While it is typically beneficial to have your bachelor’s degree in accounting when going for a graduate-level degree in the accounting field, it is not a requirement. Many graduate programs just require a bachelor’s degree without specifying a particular major. Even if applicants are accepted to graduate school without an undergraduate accounting background, they may still have to complete prerequisite courses in accounting and finance.
When moving on to the graduate level of accounting, your courses start to become a lot more focused. Many programs require 30 credits of study, with around 21 of those credits being made up of required courses. Instead of taking the broader accounting, business, and finance courses that commonly make up an undergraduate curriculum, you will be able to take courses such as:
- Data Analytics for Accountants
- Financial Accounting Theory, Policy and Research
- Advanced Managerial Accounting
- Issues in Auditing and Assurance Services
- Fraud Prevention and Forensic Accounting
- Federal Taxation, Policy and Research
- International Accounting and Taxation
These courses still cover a range of topics under accounting, but the subject matter of each class is more specialized, allowing you to really dig into the topics during your studies.
If your bachelor’s is not in accounting, you might have some additional core courses in your accounting program. For instance, a Master of Accountancy in Governmental Accounting may require you to take courses such as Accounting for Managers and Concepts in Auditing to help round out your accounting education. While these may be graduate-level courses, they do burn through your elective credits.
Accounting electives are the graduate courses in your curriculum that allow you to customize your education. Through your electives, you can dig into what you want to specialize in, with options such as:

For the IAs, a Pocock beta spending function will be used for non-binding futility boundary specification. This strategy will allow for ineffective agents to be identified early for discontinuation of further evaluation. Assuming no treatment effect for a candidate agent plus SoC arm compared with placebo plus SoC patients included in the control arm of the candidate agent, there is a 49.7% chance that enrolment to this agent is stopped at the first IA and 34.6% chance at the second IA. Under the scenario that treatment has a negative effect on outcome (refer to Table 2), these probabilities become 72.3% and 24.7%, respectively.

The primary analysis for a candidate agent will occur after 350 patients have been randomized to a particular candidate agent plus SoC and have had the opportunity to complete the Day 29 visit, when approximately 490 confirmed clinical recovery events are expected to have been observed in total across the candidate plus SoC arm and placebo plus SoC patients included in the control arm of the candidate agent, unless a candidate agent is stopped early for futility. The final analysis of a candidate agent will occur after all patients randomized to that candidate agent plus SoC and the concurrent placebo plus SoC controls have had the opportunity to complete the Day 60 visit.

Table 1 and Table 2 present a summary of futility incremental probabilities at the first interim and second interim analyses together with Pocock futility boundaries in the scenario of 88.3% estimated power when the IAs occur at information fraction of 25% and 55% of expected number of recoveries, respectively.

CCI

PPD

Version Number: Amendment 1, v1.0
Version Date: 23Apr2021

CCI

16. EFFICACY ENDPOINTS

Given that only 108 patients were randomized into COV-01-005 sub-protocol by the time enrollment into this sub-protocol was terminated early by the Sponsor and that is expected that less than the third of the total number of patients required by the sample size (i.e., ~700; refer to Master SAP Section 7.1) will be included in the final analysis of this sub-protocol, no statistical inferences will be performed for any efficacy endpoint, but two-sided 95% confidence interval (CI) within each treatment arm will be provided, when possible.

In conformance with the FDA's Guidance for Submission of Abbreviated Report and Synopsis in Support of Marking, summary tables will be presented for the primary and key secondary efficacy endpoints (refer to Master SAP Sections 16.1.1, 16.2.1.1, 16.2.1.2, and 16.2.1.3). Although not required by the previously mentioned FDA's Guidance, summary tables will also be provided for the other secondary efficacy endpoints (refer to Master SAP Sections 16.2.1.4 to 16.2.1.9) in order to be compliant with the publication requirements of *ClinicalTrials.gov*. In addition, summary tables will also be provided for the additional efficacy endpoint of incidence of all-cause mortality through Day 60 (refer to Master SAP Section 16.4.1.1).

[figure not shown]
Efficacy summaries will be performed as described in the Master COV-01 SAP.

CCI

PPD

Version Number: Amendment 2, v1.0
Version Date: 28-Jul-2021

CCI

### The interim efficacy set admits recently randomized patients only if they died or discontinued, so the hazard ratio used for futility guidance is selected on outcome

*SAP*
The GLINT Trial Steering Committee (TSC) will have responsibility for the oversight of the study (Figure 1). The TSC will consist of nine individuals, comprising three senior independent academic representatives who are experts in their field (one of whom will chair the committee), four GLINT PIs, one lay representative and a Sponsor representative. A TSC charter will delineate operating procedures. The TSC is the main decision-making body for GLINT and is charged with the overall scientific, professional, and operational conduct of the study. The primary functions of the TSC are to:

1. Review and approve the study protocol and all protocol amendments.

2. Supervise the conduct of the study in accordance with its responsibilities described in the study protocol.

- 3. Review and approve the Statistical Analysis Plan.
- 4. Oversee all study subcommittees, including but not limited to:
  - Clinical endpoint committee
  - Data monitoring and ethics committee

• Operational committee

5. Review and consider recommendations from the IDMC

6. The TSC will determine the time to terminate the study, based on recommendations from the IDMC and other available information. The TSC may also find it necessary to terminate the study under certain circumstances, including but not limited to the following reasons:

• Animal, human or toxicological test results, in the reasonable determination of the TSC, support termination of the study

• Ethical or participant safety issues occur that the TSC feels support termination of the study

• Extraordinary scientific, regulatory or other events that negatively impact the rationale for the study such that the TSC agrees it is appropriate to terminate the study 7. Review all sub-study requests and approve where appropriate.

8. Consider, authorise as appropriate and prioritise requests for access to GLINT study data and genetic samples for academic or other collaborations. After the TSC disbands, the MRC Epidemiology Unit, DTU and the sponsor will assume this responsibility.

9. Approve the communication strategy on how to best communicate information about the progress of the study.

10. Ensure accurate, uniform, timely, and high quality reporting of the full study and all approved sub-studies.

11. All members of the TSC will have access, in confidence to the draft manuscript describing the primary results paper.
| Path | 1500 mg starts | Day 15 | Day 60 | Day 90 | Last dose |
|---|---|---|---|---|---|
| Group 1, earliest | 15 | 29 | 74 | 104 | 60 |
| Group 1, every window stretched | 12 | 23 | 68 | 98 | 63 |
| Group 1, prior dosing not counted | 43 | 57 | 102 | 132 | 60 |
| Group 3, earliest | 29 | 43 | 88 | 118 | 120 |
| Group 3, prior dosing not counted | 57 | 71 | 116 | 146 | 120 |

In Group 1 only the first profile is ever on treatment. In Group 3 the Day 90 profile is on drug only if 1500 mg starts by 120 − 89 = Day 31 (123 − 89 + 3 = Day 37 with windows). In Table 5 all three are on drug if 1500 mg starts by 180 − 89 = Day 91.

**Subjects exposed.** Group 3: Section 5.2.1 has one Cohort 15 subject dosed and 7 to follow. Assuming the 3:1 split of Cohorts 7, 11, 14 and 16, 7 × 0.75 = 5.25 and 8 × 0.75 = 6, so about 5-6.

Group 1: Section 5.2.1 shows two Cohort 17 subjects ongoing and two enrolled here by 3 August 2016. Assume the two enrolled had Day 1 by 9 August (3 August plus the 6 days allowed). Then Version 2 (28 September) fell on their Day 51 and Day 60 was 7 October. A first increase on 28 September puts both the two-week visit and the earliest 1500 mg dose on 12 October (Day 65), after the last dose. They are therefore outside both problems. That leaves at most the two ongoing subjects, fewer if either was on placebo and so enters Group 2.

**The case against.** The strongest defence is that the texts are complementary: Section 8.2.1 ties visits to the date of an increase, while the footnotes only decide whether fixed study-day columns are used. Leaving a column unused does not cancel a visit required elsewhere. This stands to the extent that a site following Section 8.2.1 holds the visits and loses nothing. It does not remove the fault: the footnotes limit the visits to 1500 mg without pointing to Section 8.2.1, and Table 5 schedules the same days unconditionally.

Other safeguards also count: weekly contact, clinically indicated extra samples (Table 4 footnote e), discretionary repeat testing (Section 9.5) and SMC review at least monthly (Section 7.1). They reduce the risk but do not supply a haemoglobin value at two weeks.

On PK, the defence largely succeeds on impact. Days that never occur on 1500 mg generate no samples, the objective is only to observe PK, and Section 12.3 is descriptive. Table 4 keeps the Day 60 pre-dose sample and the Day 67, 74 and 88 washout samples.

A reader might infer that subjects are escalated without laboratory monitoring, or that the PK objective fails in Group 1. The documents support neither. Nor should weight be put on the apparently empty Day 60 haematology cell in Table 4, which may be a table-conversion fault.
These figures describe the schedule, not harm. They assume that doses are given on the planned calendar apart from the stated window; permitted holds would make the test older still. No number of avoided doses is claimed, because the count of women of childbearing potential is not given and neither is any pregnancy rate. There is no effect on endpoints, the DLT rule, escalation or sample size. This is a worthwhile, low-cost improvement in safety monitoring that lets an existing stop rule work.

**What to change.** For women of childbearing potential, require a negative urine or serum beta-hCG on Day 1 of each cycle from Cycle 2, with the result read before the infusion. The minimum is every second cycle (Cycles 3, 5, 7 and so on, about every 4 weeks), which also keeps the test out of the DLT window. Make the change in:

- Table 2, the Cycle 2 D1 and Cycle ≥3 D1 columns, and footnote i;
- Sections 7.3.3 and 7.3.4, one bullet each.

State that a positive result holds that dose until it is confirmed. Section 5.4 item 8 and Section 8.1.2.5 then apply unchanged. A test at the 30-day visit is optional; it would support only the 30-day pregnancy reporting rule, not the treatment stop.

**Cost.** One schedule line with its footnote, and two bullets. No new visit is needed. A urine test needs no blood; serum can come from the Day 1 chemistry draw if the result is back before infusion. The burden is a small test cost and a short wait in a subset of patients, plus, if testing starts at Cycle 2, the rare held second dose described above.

- International Accounting
- Tax Research
- Financial Statement Analysis
- Forensic Accounting
- Government and Not-for-profit Accounting
- Applied Public Finance
- Federal Financial Management
- Public Sector Forensic Accounting
Earning a graduate degree, whether it be a Master of Science in Accounting, Master of Accountancy in Governmental Accounting, or just a Master of Accountancy, is a great way to earn the additional 30 credits on top of the 120 credits from your bachelor’s degree you will need to sit for the CPA exam.
Preparing for the CPA Exam
One way to advance your career is to become a Certified Public Accountant. While a CPA is still an accountant, not everyone that works in the accounting field is a CPA. CPAs are able and qualified to perform all duties that fall under the field of accounting, which makes them a huge benefit to businesses. Instead of having numerous people oversee tasks such as tax preparation, preparing financial statements and conducting internal auditing, a CPA can perform all of these duties.